Going in hard for Bishop means sitting down with his producer Lee Hupfield adhering to strict office hours and coming up with 350 sketches for a series, experiencing a discipline that was hitherto unknown to him as an actor and the onset of a different mindset.

“Sometimes I find myself sitting at a table with friends and family and reminiscing about people that would be good for the show. I think all the time in sketch mode now. I was walking round IKEA the other day and I was talking to a guy with a ‘Can I help you?’ badge on and I asked him 'can you tell me where these chairs are?' and he said ‘I don’t speak no English.’ Immediately you are in ‘Sketchville’. You train your brain to be receptive to that and it becomes easy.”

A self-confessed subconscious student of Paul Whitehouse, Bishop gives a priceless example of someone he has met and who has ended up in the show almost unedited: “The Michael Rockerfeller character in this series was based on an assistant in a department store in America who I met with my brother. When my brother asked him about an item of clothing this guy went [here Bishop goes from his normal Kent twang to an immaculate camp American accent] ‘Oh my god are you from London? Oh my god I love London, Princess Diana, why did they take her from us? She was so tragic. I’ve got a tattoo of her on my ass do you wanna see it?’ Obviously we didn’t want to see it but he showed us anyway. He loved England but knew nothing about it and was saying things like ‘I hear that Scotchland Yard they were saying that the Prince of Wales, ya know, the Prince of Charles…’ We just had to write him. But had I not met him it wouldn’t have worked if someone had written it for me."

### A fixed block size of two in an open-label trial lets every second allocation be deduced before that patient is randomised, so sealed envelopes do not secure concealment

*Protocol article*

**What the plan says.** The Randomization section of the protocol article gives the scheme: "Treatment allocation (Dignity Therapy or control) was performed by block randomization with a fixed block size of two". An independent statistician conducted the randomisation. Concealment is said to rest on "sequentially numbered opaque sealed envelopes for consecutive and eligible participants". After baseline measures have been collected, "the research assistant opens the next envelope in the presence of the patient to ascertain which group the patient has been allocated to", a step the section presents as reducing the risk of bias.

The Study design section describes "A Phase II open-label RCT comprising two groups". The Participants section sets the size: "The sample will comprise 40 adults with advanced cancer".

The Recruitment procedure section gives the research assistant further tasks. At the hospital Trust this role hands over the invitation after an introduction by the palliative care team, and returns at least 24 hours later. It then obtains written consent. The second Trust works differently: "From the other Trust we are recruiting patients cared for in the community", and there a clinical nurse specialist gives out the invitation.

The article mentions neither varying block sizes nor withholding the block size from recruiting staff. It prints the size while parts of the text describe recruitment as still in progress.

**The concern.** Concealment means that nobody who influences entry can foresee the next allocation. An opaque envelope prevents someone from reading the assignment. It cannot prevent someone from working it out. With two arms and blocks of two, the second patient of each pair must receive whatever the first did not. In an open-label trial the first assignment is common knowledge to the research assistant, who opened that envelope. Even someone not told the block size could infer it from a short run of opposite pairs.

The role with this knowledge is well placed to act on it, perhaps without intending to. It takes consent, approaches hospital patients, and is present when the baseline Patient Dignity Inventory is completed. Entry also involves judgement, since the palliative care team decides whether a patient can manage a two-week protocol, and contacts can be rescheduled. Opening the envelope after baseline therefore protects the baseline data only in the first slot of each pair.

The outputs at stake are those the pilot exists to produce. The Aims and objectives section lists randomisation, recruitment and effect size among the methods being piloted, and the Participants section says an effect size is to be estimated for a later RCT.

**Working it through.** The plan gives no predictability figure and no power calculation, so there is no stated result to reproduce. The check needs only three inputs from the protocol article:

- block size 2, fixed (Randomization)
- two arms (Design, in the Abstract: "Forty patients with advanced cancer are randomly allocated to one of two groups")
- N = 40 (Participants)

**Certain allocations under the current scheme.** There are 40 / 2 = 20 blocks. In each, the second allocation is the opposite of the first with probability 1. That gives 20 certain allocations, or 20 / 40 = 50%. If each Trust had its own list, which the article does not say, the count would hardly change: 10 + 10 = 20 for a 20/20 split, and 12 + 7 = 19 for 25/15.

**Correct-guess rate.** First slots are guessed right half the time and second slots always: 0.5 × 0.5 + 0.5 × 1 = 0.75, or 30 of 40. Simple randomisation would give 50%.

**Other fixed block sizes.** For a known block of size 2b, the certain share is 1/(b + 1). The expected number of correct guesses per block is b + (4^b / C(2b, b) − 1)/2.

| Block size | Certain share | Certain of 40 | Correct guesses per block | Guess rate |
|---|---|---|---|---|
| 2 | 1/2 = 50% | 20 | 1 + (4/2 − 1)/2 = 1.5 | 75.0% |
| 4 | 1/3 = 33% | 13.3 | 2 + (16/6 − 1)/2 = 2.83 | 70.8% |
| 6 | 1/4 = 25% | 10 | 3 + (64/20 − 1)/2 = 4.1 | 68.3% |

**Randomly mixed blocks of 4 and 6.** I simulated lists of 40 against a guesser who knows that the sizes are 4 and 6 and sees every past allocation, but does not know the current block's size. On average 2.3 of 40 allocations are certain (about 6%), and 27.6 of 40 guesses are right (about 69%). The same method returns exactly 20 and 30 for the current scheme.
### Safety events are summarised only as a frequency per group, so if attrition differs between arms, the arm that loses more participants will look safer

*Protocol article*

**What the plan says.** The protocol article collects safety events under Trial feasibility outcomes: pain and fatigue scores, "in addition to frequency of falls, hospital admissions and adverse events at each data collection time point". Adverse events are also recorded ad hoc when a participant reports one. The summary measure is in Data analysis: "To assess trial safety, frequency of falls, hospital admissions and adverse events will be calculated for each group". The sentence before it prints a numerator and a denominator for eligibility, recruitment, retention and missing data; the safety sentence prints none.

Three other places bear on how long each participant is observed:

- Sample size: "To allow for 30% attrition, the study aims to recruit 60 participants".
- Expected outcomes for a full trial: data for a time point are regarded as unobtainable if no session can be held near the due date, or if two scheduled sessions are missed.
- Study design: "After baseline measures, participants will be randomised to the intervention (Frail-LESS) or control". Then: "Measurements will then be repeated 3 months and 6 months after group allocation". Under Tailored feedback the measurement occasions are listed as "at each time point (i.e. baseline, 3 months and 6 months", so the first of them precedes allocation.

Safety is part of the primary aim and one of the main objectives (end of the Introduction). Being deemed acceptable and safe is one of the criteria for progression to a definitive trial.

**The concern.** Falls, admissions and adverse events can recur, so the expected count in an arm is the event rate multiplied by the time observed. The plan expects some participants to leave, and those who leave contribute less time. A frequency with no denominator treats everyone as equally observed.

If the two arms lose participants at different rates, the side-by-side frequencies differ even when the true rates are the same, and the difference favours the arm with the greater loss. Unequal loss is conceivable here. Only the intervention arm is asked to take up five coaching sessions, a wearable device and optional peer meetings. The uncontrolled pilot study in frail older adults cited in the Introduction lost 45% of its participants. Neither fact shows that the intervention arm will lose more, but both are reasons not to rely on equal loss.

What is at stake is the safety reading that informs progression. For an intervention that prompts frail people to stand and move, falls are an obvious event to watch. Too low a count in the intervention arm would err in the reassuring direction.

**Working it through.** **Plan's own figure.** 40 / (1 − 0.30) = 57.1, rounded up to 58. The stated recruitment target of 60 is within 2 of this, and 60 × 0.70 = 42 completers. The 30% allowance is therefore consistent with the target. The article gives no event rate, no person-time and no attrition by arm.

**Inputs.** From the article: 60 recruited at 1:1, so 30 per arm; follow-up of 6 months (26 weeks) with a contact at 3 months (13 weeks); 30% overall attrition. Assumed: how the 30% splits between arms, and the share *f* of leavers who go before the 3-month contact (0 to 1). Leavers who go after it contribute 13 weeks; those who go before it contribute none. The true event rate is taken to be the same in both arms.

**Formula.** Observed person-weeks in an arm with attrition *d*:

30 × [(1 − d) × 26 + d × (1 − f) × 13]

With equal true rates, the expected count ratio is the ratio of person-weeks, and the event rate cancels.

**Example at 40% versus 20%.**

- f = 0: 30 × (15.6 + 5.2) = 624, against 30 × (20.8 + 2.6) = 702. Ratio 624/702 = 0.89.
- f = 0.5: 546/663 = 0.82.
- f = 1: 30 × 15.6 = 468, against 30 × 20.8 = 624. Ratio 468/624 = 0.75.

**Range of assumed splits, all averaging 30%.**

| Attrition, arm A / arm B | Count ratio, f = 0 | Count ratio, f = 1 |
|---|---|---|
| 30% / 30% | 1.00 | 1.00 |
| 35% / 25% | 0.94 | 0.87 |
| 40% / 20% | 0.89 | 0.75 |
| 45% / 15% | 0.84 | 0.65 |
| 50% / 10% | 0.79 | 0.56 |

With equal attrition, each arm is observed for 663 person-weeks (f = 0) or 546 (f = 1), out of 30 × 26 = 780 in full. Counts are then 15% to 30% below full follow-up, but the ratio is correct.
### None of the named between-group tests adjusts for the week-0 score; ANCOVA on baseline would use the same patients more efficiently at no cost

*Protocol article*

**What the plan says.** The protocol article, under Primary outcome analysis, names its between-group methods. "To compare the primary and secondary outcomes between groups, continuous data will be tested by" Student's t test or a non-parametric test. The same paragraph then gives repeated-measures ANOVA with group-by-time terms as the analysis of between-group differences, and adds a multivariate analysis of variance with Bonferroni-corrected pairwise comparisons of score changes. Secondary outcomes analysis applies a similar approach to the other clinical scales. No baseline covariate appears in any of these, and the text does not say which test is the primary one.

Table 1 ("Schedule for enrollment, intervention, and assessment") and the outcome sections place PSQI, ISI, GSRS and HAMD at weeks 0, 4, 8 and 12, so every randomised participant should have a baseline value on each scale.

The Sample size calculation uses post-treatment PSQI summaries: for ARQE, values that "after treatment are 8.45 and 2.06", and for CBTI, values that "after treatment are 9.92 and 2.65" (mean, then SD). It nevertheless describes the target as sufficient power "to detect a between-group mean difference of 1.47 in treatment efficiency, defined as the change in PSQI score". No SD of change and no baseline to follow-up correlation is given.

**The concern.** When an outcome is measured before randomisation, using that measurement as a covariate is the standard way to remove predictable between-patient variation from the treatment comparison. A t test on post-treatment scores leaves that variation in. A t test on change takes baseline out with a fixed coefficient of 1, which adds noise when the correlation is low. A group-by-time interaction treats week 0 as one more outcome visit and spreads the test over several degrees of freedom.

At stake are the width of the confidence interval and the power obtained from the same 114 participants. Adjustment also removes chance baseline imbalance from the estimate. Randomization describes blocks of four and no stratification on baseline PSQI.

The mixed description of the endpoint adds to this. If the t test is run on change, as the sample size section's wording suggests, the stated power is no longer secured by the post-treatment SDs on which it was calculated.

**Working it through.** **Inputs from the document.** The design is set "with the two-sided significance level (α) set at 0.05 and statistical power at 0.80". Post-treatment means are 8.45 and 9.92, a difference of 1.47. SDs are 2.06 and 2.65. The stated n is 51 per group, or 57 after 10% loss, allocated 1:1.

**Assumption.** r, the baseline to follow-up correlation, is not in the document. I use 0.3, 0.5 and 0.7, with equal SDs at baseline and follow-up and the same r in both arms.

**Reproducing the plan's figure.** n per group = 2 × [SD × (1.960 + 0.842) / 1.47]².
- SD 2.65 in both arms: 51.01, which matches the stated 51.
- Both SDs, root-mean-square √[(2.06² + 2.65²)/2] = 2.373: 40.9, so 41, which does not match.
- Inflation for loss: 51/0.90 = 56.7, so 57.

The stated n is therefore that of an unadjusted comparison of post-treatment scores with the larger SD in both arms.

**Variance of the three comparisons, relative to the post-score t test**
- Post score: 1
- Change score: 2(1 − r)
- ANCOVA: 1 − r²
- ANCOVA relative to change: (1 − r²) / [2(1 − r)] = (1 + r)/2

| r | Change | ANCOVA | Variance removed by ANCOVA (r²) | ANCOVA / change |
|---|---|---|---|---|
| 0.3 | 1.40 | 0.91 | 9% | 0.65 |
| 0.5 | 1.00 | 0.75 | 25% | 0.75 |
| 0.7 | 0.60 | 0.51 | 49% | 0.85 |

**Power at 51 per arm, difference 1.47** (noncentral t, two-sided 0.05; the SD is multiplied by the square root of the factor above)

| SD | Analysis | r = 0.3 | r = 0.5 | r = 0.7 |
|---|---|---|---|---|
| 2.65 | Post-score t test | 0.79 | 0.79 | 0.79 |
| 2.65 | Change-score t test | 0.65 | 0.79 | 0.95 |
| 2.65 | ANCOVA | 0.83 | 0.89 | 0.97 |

Bishop does collaborate with other writers of course, the show’s turnover of sketches wouldn’t be sustainable if he didn’t, but he draws the line at some of the one-dimensional ideas of which he mentions have been submitted; Mr Spunkyman and Mr Stupidman among them. More quality submissions are subject to the principle of ‘use it or lose it’; deciding immediately on submissions and this heading off interest from other sketch shows such as Armstrong and Miller. However, the sketches generated by Hupfield and Bishop can be a source of consternation too.

“We have a similar sense of humour and agree on most things, but there are tussles and sometimes we won’t speak for a couple of hours. There was one sketch that re-enacted the road safety ad where the girl comes back alive. I said ‘no, you are not killing a child in the name of comedy, that’s offensive to me because I have got little sisters’. However, I have to be honest and say that it’s hilarious to me to do ‘Fred West Side Story’, so what’s offensive to me isn’t offensive to others. This particular sketch sparked a huge debate and the whole group was split. One of the cameramen said ‘well I think it’s funny and I’ve got daughters’ but it didn’t happen.”